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Formula E Car vs. A Cheetah (Promo Video)

The new season of the Formula E all-electric racing series is nearly here … with just a day or so left until the races of the last series (before a major overhaul of the vehicles and protocols used begins).

The new season of the Formula E all-electric racing series is nearly here … with just a day or so left until the races of the last series (before a major overhaul of the vehicles and protocols used begins).

To hype the approaching beginning of the action, Formula E has released a new promo video showing a Formula E race car “competing” against a tame cheetah — the fastest land animal in the world, it should be remembered, and also an animal that seems to be rapidly approaching extinction (with sub-populations throughout Asia and the Middle East now effectively gone in most cases). (As a side note to that, before people in Europe get too smug — there used to be cheetahs in Europe as well…)

Here’s the video (enjoy):

Reuters provides more: “With an acceleration of 0-100 kph (62 mph) the cheetah is about as quick off the line as the Techeetah team’s racing car, and their French driver Jean-Eric Vergne — winner of July’s Montreal E-Prix — agreed to take on an apparently tame 4-footed opponent in a drag race.”

“Video provided by Formula E shows the cheetah taking a lead off the line but eventually losing narrowly to the car, which has a top speed of 225 kph (139 mph) compared to the animal’s maximum of about 112 kpm (70 mph). … A graphic at the end of the short film, which was shot on a landing strip in a remote part of South Africa’s Western Cape, assures viewers no animals were abused or mistreated in the production.”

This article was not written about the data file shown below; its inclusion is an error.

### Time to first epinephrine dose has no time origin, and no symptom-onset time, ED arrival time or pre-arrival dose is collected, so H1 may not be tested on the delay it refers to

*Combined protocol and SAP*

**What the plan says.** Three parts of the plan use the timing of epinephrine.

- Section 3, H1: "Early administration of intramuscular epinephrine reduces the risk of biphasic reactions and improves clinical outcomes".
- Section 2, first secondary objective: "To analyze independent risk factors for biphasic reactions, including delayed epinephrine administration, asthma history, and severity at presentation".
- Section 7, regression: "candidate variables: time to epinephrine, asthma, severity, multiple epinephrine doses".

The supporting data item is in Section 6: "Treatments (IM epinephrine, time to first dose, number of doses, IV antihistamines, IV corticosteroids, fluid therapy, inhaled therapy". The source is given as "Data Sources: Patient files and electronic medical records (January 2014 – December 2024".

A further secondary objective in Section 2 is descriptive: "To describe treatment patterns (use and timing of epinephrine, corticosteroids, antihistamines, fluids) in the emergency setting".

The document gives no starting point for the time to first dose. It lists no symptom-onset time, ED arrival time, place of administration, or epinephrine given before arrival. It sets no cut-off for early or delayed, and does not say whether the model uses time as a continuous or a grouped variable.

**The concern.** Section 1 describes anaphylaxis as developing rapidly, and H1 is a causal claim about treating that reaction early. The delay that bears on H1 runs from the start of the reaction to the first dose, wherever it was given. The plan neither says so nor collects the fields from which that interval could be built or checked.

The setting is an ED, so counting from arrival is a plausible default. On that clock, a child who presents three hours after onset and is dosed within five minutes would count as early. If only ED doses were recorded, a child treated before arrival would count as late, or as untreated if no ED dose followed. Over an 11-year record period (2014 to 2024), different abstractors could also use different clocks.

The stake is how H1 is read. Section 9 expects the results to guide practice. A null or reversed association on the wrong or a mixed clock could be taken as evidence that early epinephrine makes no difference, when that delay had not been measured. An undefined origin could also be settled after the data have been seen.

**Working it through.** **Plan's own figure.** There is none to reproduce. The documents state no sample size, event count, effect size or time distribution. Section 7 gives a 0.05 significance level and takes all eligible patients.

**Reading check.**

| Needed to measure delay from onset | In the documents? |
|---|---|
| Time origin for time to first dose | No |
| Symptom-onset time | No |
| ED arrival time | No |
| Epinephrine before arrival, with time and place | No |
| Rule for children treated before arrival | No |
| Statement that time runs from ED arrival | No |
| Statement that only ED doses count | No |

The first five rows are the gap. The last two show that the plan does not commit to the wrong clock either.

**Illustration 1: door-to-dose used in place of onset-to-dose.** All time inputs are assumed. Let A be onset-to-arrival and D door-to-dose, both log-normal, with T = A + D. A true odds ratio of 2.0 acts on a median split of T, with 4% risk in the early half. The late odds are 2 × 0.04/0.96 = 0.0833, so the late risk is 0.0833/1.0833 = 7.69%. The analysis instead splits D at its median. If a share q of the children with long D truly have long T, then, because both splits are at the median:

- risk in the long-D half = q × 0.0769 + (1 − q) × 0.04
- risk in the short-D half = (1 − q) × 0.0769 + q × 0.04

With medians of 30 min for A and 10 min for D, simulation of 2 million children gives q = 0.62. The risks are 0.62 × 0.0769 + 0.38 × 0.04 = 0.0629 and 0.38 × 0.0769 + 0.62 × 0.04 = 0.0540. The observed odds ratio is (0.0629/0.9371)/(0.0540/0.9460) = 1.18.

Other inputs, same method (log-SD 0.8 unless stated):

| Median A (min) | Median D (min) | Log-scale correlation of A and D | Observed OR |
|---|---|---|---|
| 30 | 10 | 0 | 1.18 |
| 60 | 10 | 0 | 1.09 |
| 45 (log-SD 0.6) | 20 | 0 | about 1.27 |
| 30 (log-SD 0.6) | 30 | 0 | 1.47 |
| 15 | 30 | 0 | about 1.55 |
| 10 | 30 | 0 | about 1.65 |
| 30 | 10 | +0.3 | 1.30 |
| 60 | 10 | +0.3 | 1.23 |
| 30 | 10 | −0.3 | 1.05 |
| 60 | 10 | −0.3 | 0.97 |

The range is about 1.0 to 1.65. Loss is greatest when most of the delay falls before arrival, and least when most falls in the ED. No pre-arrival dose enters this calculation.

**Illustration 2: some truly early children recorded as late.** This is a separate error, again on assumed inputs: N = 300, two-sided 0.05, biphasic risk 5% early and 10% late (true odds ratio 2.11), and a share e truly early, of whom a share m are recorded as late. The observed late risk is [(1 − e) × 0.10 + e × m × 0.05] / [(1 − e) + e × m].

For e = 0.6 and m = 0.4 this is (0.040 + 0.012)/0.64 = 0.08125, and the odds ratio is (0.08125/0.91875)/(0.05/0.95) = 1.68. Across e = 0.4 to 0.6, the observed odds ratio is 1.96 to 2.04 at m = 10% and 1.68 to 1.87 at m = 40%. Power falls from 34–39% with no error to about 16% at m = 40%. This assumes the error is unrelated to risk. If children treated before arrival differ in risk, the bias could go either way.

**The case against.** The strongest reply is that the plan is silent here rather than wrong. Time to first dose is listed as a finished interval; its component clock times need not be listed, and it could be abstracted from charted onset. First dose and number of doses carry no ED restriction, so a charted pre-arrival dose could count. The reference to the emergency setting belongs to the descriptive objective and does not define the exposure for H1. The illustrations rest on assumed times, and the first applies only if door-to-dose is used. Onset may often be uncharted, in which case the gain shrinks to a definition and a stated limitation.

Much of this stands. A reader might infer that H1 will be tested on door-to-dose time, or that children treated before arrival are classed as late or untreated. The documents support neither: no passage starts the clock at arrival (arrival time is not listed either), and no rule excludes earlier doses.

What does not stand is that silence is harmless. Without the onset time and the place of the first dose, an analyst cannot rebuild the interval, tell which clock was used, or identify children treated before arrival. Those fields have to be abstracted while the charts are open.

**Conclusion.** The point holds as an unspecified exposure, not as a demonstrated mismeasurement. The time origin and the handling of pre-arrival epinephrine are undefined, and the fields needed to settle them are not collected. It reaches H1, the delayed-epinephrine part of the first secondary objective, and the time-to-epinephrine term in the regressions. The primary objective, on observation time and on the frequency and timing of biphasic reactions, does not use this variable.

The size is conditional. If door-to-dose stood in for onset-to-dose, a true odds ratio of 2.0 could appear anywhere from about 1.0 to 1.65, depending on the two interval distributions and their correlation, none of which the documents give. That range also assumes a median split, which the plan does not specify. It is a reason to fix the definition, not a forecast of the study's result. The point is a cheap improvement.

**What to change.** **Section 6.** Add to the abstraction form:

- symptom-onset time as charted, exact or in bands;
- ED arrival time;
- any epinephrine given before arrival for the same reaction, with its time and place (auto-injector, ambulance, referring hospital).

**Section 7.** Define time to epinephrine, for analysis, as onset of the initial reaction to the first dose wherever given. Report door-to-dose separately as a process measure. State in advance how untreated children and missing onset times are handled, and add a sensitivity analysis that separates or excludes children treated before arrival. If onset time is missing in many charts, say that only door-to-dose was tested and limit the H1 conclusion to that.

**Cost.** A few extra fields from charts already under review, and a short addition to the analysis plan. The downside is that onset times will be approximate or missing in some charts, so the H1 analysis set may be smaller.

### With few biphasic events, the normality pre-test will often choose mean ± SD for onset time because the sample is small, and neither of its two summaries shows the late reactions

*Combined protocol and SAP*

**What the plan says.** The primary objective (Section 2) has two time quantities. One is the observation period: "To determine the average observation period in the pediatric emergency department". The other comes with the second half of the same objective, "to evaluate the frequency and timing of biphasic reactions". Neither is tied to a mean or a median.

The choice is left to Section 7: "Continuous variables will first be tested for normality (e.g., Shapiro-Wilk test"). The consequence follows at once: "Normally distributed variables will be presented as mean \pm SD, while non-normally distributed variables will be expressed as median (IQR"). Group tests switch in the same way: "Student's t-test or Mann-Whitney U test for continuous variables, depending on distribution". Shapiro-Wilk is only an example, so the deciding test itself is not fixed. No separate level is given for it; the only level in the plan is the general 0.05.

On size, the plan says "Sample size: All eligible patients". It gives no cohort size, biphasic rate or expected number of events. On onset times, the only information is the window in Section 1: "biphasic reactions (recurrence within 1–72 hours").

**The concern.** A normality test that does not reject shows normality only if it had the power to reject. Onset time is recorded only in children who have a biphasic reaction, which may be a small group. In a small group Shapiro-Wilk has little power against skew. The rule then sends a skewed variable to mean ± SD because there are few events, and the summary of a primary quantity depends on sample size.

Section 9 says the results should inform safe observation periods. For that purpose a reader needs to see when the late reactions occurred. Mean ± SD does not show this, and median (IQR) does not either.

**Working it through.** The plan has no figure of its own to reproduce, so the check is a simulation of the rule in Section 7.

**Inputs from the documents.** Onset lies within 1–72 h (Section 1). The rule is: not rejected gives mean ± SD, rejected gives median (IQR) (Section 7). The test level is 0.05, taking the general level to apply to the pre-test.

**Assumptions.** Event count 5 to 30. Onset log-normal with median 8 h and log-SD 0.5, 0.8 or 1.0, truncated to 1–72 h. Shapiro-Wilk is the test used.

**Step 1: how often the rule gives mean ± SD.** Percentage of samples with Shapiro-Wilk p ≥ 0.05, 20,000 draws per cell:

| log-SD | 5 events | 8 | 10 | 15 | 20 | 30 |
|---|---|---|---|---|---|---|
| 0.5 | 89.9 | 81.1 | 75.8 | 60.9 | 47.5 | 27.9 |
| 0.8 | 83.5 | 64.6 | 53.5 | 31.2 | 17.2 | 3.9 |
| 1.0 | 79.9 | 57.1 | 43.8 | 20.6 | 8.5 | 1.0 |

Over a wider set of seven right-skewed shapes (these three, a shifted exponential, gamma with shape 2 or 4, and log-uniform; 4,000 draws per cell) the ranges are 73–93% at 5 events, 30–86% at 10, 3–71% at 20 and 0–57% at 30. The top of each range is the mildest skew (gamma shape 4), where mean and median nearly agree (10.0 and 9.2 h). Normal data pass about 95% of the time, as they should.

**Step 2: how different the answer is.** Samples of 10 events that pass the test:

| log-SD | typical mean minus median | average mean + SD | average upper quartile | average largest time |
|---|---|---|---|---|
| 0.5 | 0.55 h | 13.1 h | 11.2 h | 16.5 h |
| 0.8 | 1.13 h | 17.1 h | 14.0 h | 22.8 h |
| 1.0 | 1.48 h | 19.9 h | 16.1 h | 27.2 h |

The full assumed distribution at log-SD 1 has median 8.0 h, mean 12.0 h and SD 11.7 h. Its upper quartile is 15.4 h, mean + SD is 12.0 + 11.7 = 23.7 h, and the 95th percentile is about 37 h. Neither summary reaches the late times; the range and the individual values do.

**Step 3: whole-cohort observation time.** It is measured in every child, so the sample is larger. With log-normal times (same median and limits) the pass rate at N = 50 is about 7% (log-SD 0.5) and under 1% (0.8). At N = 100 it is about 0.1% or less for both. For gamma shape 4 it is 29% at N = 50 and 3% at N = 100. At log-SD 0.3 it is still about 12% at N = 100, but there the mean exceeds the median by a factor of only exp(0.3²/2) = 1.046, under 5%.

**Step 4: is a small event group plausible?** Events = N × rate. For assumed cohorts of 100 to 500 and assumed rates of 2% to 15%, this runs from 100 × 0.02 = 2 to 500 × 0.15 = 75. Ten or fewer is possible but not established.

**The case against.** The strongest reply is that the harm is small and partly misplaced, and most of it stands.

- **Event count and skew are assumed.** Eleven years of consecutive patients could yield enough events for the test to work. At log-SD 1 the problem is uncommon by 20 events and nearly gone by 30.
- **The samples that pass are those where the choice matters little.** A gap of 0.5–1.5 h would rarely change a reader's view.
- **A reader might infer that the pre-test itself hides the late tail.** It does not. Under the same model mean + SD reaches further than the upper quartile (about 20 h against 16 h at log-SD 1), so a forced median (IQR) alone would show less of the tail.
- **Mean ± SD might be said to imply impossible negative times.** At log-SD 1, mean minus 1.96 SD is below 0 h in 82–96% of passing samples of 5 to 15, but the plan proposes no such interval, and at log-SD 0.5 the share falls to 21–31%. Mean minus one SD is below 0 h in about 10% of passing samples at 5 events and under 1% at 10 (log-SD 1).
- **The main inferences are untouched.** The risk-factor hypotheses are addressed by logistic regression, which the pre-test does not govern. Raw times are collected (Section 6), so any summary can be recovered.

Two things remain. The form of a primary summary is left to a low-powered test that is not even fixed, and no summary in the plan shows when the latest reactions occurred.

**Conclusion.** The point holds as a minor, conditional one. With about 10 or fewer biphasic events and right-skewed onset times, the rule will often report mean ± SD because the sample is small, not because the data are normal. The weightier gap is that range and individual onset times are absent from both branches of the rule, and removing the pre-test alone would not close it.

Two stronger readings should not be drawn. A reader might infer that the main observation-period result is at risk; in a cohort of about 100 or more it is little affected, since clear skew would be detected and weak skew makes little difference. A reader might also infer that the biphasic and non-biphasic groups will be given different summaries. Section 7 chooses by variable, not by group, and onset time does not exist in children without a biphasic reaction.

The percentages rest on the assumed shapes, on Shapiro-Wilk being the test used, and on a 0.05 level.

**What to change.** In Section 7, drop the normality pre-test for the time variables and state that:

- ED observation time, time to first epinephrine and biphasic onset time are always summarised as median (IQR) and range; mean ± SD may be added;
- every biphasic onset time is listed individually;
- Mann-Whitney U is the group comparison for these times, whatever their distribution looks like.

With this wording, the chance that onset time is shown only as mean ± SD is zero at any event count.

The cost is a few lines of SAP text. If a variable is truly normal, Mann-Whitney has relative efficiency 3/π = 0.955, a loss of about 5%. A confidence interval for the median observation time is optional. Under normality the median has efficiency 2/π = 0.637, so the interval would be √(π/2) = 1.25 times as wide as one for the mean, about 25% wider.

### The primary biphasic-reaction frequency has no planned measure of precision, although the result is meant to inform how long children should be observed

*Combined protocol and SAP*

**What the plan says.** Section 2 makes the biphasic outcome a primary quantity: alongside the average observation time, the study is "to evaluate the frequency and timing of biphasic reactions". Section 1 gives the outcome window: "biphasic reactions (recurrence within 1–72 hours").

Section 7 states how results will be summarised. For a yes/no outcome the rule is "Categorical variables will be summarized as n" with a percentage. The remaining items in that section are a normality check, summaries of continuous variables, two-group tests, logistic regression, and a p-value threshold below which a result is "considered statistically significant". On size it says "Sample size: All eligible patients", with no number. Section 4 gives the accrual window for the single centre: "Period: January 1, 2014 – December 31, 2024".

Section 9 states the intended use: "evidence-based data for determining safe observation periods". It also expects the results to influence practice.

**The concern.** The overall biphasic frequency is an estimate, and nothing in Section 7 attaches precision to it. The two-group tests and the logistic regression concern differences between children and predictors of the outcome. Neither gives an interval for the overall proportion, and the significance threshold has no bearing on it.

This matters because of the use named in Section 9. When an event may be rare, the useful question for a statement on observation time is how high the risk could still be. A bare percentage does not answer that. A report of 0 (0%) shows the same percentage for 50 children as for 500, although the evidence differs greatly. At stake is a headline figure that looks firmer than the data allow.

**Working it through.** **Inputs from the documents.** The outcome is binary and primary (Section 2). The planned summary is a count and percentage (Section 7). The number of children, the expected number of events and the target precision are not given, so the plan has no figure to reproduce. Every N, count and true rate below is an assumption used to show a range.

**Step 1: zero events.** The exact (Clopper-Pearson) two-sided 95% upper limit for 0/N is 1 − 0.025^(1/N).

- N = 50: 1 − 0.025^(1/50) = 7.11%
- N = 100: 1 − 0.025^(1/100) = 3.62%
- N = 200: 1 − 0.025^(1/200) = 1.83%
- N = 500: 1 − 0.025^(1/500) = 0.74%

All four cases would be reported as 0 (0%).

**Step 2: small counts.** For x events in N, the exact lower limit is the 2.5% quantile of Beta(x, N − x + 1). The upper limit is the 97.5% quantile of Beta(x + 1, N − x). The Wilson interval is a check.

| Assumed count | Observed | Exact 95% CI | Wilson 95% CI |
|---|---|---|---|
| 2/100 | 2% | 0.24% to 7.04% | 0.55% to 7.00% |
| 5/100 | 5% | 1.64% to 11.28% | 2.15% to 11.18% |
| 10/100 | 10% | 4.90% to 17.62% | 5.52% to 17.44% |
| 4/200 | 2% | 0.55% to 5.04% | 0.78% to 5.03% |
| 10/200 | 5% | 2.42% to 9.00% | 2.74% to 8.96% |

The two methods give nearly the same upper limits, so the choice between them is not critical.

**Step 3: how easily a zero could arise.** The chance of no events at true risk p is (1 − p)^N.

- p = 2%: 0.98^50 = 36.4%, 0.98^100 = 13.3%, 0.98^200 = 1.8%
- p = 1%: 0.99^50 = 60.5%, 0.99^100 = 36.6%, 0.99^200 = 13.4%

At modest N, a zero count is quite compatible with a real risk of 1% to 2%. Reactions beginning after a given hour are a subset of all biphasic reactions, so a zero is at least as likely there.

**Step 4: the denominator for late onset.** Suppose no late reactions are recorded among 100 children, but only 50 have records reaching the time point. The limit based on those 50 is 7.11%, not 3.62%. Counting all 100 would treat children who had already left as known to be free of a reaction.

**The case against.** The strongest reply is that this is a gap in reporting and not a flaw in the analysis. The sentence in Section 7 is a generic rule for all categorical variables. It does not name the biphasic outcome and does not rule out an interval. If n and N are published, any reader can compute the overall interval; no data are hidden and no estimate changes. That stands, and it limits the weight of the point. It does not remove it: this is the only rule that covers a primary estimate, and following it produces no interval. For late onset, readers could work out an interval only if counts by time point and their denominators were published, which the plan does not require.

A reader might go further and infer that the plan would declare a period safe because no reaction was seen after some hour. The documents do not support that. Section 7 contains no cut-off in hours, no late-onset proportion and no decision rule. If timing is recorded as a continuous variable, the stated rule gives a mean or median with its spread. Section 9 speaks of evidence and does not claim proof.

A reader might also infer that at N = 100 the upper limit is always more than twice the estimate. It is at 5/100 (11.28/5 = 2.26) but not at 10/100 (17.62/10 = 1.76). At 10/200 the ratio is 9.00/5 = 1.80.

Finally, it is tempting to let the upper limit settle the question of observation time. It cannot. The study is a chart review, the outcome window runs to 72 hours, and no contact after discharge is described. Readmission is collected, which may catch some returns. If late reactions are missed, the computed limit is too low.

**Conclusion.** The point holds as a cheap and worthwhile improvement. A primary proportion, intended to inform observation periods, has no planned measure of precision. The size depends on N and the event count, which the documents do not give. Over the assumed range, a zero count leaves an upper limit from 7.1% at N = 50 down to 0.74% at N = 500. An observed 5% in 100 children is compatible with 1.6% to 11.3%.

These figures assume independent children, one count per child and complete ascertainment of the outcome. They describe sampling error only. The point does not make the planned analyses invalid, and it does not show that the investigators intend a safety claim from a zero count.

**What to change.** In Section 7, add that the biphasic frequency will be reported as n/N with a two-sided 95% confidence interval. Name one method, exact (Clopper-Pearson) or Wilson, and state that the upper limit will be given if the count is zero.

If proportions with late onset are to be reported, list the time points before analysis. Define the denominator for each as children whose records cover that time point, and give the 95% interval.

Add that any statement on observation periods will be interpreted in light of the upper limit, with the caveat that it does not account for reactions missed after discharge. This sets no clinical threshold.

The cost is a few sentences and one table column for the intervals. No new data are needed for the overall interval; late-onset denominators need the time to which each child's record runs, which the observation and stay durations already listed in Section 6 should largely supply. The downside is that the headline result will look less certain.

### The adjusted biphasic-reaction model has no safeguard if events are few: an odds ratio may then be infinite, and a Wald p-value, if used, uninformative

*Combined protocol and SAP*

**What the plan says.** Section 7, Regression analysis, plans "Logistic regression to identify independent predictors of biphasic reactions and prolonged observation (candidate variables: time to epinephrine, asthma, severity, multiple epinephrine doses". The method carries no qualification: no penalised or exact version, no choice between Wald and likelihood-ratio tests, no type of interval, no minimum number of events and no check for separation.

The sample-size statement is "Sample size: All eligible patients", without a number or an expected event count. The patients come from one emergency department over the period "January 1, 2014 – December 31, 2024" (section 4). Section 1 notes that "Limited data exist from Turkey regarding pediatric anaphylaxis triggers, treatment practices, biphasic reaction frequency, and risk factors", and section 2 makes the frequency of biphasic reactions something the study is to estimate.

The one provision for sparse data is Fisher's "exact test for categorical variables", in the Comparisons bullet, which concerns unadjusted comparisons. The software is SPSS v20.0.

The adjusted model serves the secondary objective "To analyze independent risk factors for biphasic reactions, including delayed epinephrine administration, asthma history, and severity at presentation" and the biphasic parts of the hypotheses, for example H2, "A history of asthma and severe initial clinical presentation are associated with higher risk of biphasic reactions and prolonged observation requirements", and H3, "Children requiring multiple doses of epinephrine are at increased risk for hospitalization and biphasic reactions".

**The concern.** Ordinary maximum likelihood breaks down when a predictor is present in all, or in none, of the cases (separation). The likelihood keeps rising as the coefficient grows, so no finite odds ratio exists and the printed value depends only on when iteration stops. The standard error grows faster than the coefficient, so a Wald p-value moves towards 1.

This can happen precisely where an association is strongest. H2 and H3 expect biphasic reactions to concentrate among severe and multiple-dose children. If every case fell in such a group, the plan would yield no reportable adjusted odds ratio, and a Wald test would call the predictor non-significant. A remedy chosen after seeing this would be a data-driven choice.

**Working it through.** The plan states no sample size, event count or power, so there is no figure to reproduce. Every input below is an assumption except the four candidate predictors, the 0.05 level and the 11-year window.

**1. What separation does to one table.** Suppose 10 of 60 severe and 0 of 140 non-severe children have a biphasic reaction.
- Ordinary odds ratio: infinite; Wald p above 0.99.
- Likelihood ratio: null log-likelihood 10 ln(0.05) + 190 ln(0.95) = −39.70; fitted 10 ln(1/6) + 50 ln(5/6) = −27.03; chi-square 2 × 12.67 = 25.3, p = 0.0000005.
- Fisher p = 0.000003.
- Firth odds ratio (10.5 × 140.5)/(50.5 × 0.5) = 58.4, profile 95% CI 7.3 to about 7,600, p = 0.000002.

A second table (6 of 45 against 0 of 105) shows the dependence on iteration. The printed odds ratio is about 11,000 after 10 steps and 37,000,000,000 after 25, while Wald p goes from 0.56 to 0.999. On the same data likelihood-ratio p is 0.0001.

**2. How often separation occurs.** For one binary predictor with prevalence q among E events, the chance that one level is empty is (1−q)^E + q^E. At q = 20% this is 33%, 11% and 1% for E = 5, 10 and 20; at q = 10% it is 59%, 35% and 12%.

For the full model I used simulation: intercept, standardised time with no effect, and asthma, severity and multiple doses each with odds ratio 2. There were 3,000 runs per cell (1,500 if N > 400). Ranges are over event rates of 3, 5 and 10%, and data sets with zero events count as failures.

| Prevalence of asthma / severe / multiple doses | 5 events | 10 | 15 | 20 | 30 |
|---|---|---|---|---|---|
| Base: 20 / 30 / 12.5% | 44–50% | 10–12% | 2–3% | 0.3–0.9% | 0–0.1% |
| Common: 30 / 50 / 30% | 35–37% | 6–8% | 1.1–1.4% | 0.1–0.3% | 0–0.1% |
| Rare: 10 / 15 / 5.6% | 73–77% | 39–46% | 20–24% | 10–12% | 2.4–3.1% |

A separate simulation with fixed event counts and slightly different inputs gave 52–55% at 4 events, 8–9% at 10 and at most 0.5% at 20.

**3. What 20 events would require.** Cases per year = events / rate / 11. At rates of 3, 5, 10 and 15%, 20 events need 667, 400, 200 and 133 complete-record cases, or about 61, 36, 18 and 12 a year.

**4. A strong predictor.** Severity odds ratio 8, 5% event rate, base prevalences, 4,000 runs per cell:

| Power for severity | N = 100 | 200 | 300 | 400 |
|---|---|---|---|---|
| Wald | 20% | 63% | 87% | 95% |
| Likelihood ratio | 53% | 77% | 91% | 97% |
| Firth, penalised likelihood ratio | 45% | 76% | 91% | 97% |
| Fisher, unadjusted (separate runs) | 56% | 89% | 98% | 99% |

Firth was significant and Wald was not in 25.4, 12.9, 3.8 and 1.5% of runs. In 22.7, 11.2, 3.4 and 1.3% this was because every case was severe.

To add to the earlier comments about the seeming approaching extinction of the animal, the primary driver of the cheetah’s decline has been a loss of habitat — the animals, you see, require rather large territories to maintain themselves and are thus easily displaced by human activities and the accompanying effects (loss of prey animals). Direct killings by humans is a more limited contributing factor, but is definitely still a reality. There are only around 6,700 wild cheetahs left in the world.

 

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Written By

James Ayre's background is predominantly in geopolitics and history, but he has an obsessive interest in pretty much everything. After an early life spent in the Imperial Free City of Dortmund, James followed the river Ruhr to Cofbuokheim, where he attended the University of Astnide. And where he also briefly considered entering the coal mining business. He currently writes for a living, on a broad variety of subjects, ranging from science, to politics, to military history, to renewable energy.

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